Bioplastics maker Cereplast Inc. is on the move.
The firm is relocating its research and development and production lines from California to Indiana. Bioplastics also is making a shorter move with its corporate headquarters, which will go from Hawthorne, Calif., to nearby El Segundo.
The moves are part of the firm's efforts to streamline its operations, Chairman and CEO Frederic Scheer said in a Jan. 12 news release.
The Indiana plant will allow us to drastically reduce our costs compared to California, from real estate to utilities, the savings will be across the board, he said.
In a Jan. 12 telephone interview, Scheer added that Cereplast's electricity costs, measured in kilowatts per hour, will drop from 22 cents in California to 6 cents in Indiana a savings of more than 70 percent.
The 105,000-square-foot Indiana plant is located in Seymour. Cereplast had planned to open the site in 2007, before demand for its bioplastic materials decreased. The firm has been using the facility as a distribution center.
Cereplast will continue commercial production at the Seymour plant until it finds a compounder to outsource the work to, or, according to Scheer, finds a compounder willing to run production at the site.
Cereplast had been making its bioplastics in Hawthorne since 2005, operating about 45 million pounds of annual capacity. In mid-2009, officials said it would be more economical to have production done outside the firm.
Manufacturing in California wasn't making any kind of sense, Scheer added. There were a lot of obstacles. He cited the case of Cereplast being unable to use underwater pelletizers it had purchased, because of the exorbitantly high cost of electricity needed to power them.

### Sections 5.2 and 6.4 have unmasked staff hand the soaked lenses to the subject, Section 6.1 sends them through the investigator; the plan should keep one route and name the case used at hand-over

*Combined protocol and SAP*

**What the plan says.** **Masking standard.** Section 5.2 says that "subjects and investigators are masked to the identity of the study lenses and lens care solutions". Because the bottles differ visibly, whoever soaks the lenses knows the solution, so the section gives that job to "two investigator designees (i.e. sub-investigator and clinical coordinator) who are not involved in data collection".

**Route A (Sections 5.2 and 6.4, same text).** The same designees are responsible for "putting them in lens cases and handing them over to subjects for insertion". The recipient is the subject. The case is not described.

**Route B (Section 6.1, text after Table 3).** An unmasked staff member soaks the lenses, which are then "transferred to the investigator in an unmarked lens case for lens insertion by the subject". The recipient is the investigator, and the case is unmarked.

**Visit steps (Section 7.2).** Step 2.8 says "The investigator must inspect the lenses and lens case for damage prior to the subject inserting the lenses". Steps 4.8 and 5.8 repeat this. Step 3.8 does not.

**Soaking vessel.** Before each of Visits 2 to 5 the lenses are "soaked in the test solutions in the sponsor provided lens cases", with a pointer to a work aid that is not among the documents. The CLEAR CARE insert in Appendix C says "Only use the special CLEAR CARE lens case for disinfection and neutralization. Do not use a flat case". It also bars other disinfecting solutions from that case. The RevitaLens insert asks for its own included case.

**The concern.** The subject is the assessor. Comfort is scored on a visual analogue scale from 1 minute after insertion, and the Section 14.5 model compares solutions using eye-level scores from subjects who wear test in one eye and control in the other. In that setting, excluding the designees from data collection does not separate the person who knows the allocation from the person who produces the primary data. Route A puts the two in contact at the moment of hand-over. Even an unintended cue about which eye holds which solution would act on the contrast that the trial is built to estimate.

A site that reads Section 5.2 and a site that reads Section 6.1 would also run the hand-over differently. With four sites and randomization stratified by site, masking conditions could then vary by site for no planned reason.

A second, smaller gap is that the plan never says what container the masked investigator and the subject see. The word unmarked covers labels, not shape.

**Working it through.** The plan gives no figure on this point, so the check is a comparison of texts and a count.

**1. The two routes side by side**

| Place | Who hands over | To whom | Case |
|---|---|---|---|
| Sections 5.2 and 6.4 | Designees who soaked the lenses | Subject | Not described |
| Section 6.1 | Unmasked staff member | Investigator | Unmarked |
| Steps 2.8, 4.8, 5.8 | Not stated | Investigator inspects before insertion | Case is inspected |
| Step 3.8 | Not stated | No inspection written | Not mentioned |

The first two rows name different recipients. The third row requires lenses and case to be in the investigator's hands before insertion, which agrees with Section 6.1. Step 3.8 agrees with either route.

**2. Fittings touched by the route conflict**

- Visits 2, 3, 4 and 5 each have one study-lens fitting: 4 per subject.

The first of 40 trucks needed for Cereplast to make the move left earlier this week, Scheer said. Four twin-screw extrusion lines and several other pieces of equipment are included. Several Cereplast employees also are making the move to Seymour, which at first will employ 15.
Cereplast uses corn, tapioca, wheat and potatoes to make its bioplastics. The firm also compounds Ingeo-brand polylactic acid-based bioplastic made by NatureWorks LLC. In October, Cereplast announced plans to launch a line of bioplastic resins based on all-natural algae by the end of 2010.
Being in Seymour also puts Cereplast closer to its customers and supply base, Scheer said.
There are a lot of large plastic processors within 300 miles of Seymour, he said. And we'll be closer to the NatureWorks plant in Nebraska and to our starch suppliers in Iowa and Illinois.
A 10-employee office will remain in El Segundo. Scheer said he will be based in California, but he's acquiring an apartment in Indiana and will spend plenty of time there as well.
In the first nine months of 2009, Cereplast posted sales of about $2.1 million a drop of 37 percent from the same period in 2008. Officials attributed the drop to existing customers delaying orders or launches of their own commercial bioplastic applications because of the general economic downturn and global drop in demand.
The full benefit of new long-term sales contracts with construction products giant Georgia-Pacific LLC and Dorel Juvenile Group should be reflected in the first quarter of 2010, officials said.
Cereplast lost $4.2 million in the first nine months of 2009 after losing $10.1 million in the same period in 2008. On Wall Street, Cereplast was trading near 10 cents per share in early trading Jan. 12. The price had been at 70 cents in early 2008 before beginning a steady decline and falling under 20 cents in October.
In August, Cereplast received an unspecified amount of investment from Zurich Cantonal Bank of Switzerland, which allowed the company to move forward aggressively, officials said then.
Cereplast's Scheer also recently was named chair of the Bioplastics Council of the Washington-based Society of the Plastics Industry Inc. for 2010. The council's plan is to create more awareness and growth for the sector, Scheer said in a news release.
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